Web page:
Red, yellow and orange tomatoes wrapped in clear plastic

Plastic films superior to those used as food wrappers can be made with the help of a splash of acid. Credit: Getty

Chemistry

Pointing molecules in the right direction yields a better plastic

An extra ingredient reroutes reaction, creating a sturdy plastic instead of a sticky liquid.

An inexpensive type of plastic that usually takes the form of a sticky liquid can be made as a sturdy solid — one that is good for everything from food wrappers to car bumpers — by adding acid during the production process.

A polyvinyl ether (PVE) molecule is made up of a chain of atoms with side chains branching off it in various directions. The orientation of these branches affects the molecule’s properties, and PVE usually organizes itself so that its branches point in directions that leave it a viscous fluid.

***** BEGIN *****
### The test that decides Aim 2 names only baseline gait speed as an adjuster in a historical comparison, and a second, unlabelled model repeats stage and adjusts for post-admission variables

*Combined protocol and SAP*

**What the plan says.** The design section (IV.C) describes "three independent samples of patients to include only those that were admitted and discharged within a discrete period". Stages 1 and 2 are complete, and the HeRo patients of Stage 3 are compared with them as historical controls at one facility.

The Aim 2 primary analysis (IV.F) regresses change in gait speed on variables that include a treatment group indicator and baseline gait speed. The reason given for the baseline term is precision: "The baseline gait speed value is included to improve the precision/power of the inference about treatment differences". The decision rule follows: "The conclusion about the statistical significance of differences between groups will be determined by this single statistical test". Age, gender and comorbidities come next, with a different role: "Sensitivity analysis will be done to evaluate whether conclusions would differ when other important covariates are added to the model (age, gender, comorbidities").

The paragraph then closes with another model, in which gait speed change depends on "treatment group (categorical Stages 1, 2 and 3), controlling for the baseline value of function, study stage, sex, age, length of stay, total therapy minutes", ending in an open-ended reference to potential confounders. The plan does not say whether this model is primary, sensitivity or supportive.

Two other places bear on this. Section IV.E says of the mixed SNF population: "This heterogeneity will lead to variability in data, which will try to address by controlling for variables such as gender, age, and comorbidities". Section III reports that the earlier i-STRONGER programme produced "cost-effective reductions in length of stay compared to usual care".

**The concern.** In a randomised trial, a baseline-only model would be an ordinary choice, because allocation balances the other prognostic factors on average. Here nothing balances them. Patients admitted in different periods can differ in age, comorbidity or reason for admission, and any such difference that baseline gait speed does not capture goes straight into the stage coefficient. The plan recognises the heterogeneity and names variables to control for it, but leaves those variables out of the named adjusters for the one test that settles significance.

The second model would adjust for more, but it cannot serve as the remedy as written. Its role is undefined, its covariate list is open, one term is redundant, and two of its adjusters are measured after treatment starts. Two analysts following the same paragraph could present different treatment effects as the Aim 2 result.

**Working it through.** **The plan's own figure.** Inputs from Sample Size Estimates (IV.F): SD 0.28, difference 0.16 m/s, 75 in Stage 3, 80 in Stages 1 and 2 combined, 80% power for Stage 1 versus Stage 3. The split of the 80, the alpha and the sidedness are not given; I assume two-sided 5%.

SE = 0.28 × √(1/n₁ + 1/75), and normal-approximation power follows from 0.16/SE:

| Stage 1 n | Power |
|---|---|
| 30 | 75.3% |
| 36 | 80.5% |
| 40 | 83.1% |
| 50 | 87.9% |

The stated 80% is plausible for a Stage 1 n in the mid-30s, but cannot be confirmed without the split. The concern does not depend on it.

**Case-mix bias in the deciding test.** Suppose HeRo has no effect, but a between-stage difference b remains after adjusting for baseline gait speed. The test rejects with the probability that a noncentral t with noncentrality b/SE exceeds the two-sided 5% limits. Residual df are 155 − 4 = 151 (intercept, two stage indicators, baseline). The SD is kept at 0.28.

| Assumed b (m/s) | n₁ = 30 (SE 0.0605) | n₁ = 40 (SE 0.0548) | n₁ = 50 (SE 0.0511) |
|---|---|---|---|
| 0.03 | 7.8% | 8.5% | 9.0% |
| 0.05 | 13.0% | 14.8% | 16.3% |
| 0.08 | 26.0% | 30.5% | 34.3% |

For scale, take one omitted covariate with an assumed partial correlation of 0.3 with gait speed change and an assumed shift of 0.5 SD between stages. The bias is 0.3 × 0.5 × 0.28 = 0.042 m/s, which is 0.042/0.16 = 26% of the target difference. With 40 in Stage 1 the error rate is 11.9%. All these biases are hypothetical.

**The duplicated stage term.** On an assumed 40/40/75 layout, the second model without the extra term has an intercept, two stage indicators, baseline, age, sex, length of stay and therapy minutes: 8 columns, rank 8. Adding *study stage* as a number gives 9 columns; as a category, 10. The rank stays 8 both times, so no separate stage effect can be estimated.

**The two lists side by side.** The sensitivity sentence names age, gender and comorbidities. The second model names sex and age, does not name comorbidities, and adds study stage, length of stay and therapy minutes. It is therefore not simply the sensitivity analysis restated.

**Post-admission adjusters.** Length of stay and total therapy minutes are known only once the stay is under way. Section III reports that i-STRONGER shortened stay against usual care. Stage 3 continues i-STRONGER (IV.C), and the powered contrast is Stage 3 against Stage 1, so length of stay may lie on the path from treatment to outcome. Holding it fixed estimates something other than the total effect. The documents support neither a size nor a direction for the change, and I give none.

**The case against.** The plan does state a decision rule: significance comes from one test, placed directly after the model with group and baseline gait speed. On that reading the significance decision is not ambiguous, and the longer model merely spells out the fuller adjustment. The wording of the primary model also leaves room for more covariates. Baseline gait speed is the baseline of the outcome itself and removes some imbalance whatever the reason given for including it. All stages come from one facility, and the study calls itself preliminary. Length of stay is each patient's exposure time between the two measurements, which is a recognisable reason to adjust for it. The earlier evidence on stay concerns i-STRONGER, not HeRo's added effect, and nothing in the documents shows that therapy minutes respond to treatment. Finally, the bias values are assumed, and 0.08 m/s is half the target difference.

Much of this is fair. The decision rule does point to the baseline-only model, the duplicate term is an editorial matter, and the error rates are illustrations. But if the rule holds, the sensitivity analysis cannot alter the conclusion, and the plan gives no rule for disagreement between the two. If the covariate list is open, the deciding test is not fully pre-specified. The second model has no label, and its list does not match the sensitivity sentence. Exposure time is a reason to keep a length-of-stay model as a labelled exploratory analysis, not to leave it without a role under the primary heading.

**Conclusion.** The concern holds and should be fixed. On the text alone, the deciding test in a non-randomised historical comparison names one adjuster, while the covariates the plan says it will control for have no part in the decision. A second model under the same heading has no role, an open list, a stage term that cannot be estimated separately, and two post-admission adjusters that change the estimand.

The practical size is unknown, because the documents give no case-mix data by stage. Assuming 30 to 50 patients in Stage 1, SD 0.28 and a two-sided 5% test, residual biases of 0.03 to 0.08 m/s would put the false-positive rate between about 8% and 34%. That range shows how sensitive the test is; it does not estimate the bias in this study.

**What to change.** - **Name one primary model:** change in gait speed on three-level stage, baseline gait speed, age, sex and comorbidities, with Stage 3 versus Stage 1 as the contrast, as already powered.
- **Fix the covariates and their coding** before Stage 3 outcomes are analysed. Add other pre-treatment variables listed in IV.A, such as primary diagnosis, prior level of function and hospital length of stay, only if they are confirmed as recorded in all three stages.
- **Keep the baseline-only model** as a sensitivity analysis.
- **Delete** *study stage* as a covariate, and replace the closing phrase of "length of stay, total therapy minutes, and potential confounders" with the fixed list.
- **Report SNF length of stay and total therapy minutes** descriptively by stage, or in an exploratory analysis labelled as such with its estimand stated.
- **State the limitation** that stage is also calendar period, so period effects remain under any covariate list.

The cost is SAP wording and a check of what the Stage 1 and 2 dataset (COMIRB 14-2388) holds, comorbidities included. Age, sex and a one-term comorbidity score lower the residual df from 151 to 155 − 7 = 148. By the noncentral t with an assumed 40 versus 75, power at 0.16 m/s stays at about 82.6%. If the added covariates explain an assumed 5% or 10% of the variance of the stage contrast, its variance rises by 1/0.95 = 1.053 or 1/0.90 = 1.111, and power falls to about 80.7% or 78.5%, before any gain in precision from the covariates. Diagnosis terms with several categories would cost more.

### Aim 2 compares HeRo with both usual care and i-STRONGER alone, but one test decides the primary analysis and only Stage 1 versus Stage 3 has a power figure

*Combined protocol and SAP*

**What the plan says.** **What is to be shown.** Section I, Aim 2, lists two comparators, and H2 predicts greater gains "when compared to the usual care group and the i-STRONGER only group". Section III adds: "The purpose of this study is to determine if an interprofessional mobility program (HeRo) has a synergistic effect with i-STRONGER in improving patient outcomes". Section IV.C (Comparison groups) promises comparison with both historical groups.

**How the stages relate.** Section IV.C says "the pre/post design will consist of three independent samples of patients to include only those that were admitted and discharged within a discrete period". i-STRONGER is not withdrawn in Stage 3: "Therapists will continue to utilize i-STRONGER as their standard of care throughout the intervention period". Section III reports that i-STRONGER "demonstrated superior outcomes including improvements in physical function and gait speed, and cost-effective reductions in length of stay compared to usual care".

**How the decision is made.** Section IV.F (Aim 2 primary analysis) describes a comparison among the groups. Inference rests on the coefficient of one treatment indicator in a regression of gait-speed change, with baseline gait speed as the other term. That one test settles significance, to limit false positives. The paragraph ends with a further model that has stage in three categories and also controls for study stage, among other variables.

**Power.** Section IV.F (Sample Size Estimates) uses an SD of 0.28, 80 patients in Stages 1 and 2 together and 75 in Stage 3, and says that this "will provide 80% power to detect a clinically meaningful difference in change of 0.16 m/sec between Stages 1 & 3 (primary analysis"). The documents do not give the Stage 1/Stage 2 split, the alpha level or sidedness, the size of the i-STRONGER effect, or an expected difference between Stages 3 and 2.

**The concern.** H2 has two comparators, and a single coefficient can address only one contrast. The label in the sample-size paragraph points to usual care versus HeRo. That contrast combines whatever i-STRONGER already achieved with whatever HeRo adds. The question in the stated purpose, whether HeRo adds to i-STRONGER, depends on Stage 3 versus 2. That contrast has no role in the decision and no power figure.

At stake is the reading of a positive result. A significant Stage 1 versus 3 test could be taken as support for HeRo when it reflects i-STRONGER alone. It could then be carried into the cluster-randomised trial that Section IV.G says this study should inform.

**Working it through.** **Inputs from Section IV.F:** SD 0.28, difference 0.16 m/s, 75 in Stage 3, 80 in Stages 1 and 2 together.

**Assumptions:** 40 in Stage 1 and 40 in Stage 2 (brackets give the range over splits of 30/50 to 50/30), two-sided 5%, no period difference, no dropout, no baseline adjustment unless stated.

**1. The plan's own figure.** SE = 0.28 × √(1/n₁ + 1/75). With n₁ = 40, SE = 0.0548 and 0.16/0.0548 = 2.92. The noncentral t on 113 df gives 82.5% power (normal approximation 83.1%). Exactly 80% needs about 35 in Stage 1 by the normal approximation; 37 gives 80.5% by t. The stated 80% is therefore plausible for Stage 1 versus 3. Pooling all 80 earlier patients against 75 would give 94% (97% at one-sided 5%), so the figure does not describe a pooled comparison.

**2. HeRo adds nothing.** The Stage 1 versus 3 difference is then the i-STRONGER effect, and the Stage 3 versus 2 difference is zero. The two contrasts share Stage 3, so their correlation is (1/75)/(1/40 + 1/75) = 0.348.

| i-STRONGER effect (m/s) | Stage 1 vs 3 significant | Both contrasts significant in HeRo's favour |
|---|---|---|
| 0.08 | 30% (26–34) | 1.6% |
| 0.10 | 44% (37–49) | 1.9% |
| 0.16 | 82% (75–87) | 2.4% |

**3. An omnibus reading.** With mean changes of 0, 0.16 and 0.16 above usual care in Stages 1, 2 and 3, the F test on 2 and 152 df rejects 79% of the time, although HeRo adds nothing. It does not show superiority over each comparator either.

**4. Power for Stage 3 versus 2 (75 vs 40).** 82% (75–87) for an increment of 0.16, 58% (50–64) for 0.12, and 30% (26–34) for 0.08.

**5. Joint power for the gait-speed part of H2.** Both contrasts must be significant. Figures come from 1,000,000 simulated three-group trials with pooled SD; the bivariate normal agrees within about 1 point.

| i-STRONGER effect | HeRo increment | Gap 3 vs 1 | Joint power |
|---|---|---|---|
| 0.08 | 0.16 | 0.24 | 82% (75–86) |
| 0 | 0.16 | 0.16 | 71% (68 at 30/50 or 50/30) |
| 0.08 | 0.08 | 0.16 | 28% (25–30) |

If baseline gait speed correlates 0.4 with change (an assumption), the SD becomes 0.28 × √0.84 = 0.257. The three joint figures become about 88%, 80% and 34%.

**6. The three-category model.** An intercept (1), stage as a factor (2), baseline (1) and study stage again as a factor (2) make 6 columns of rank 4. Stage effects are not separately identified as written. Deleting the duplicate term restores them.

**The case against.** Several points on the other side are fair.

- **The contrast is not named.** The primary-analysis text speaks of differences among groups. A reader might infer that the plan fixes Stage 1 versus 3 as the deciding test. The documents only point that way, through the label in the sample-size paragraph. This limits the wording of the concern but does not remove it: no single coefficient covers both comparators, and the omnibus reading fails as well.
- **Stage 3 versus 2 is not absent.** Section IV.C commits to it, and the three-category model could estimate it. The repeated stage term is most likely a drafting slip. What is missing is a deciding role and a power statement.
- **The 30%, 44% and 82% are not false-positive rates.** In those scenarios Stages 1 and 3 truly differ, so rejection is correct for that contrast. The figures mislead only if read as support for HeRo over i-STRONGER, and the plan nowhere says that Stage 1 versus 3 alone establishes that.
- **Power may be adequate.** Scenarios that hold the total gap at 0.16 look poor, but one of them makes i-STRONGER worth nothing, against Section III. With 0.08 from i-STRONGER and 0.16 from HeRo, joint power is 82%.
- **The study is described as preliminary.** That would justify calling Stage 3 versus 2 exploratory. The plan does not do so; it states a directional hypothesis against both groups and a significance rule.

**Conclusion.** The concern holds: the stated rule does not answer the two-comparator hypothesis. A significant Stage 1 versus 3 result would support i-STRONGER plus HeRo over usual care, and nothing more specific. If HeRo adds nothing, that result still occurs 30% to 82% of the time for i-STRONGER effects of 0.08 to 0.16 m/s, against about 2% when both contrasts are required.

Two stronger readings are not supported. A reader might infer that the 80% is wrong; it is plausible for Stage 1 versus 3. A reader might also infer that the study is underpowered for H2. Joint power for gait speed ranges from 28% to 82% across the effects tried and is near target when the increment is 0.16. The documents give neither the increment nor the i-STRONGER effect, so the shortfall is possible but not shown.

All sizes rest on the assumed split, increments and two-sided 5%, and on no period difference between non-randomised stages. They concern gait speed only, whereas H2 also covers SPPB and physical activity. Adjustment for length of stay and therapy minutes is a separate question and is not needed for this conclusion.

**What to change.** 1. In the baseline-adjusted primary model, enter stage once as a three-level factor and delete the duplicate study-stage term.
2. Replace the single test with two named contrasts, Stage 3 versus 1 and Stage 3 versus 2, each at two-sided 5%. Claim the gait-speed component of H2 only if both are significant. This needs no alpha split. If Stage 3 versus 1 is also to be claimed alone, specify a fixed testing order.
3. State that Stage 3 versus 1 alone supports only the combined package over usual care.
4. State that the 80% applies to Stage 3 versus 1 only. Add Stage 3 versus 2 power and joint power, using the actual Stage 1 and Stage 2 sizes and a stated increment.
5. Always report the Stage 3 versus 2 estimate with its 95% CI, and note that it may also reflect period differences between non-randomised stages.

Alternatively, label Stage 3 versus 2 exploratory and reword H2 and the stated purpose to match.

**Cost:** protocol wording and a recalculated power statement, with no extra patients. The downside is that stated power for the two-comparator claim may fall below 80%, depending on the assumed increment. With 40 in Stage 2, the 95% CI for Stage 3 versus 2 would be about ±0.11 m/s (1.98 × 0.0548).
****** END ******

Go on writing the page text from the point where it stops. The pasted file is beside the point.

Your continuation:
Aaron Teator and Frank Leibfarth at the University of North Carolina at Chapel Hill found that by adding phosphoric acid during synthesis, they could coax the molecule into adopting a less-preferred configuration. In batches of PVE produced with this formula, only 9% of the branches had the structure that leads to a liquid form.

The researchers converted the solid form of the material into plastic films, which proved as strong as the polyethylene used in products such as food wrappers, but were 14 times better at sticking to glass and metal.